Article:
There are some things of value that may get lost in an age of electronic miracles and moon probes, and one of these is Christmas in Castine. When I had to return to Maine at Christmas for the first time in 25 years, it was a step back in time to a white and mysterious December.
Most of the customary transportation methods are not on schedules at this time of year. I had thought of myself as thrown against the silver sky in a shaft of steel, riding the clouds like a jet-set Santa. But the only locomotion geared to Maine travel in winter is a roadbound Greyhound bus. Mine was choosy and discriminating - only stopping at major cities like Boston and Portland on the way north from Connecticut. But once over the border in Maine it changed its mind and began to pause at every stationery store, discharging and inhaling passengers, and pawing the ground like an impatient silver dinosaur.
Somewhere in the interior of Maine, a fellow traveler turned to me and spoke for the first time that day. ''Are you going all the way through to Bangor?'' he asked. I told him I was and he heaved a sigh and sank deeper into his seat. ''Lord, what an experience!'' he said.
Since moving away I had seen Maine only in the summer and I was excited by the panorama, which looked like a magnificent collage of Christmas cards. The construction of the earth was as visible as a skeleton, and the snow, spread in all the right places, accentuated the framework of the land. Houses, indispensable white churches, and soft yellow lights were almost too much to take. The rivers ran to the ice-clogged shore and the pine trees marched out in formation to have a look. It's easy to believe that while the rest of the world will change, Maine will continue to hold its churches architecturally pure and keep its landscape virtuous against the markings of industrial expansion.
It snowed all the night I arrived in Castine. I sat with the family before the fire and listened to the storm. There's a sound to winter silence in Maine. It's as if you could hear each tender flake hit upon another. A fox barked all the night in the dark and the wind bellowed at the bay. Branches tapped against the windows and the snow fell without ceasing. When the Christmas season came to Castine, this too was provocative and mythical like the reliving of an old discarded wish. We had hot mulled cider by the gallon - a drink I hadn't tasted in years. We decked the living room with boughs of pine and hung handmade wreaths on the door. We strung white popcorn alternately with red cranberries and draped the tree with the lengths of chain, as we used to do way back before the old farmhouse knew what electric lighting was.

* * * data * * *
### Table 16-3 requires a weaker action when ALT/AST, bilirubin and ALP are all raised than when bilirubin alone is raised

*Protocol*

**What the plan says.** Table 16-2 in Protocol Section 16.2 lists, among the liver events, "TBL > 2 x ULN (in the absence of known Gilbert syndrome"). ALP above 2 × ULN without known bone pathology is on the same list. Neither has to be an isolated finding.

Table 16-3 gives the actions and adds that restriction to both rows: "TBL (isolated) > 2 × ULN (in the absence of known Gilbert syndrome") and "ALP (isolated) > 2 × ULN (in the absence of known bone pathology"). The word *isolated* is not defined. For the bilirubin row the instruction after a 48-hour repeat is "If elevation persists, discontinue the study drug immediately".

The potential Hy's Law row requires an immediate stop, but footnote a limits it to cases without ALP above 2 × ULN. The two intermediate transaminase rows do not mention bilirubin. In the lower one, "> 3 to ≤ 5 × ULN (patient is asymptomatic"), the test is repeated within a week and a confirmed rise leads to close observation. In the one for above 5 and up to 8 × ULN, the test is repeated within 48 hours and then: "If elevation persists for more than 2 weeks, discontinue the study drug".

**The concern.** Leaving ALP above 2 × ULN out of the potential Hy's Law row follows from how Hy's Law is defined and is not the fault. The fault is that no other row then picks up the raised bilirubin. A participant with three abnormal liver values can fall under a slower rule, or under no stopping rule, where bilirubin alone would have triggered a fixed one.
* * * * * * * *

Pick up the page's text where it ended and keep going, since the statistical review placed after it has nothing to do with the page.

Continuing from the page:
The villagers had been invited to come to our 150 acres to pick their own Christmas trees and have a sip of cider with us before the fire afterward. Small bands of people, tall and short, arrived in a stream - done up like Eskimos and all unrecognizable. We plowed through acres of snow, dispersing and regrouping in the silent woods. ''I've got a good one!'' yelled Frank, and off we stumbled in the direction of his voice, muffled in the winter denseness and in his scarf of wool.
This hooded and mittened band of foresters, cut trees set against their shoulders in the winter woods, tunneled back to the house, jubilant and breathing fog. We needed a hot drink and a good fire about then. Christmas took on the shape and fragrance of tradition while people shouted ''Merry Christmas'' out of their hooded heads and strapped Christmas trees to the roofs of station wagons and jeeps and burrowed back through the snow that the wind reshaped with a cold but gentle hand - back to their own holiday hearths.
If it hadn't snowed, perhaps I wouldn't have been so filled with nostalgia. And maybe hot cider isn't all that good. I didn't find the fox that had barked his message at the night, but, looking for him the next day, I found his footprints in the snow and in the process met a startled white cat that had taken squatters' rights to our old barn. Like a huge and angry snowball, he bolted out of the hayloft, a winter white, all but the angry eyes.
Christmas on an old Maine farm has to take these beasts in its stride, and it's all to the good to know that real animals have certain housing privileges in this white and frosty frontier. I was tempted to check the roof for reindeer footprints; since nostalgia took on such a third-dimensional proportion here, they seemed a possibility.
I went back to Connecticut in time for our own tinsel and electric lights, brilliantly spanning an all-aluminum tree. There's a lot to be said for progress. I like it a lot. But Christmas in Castine, just now and then, has something to do, I believe, with the balance of nature.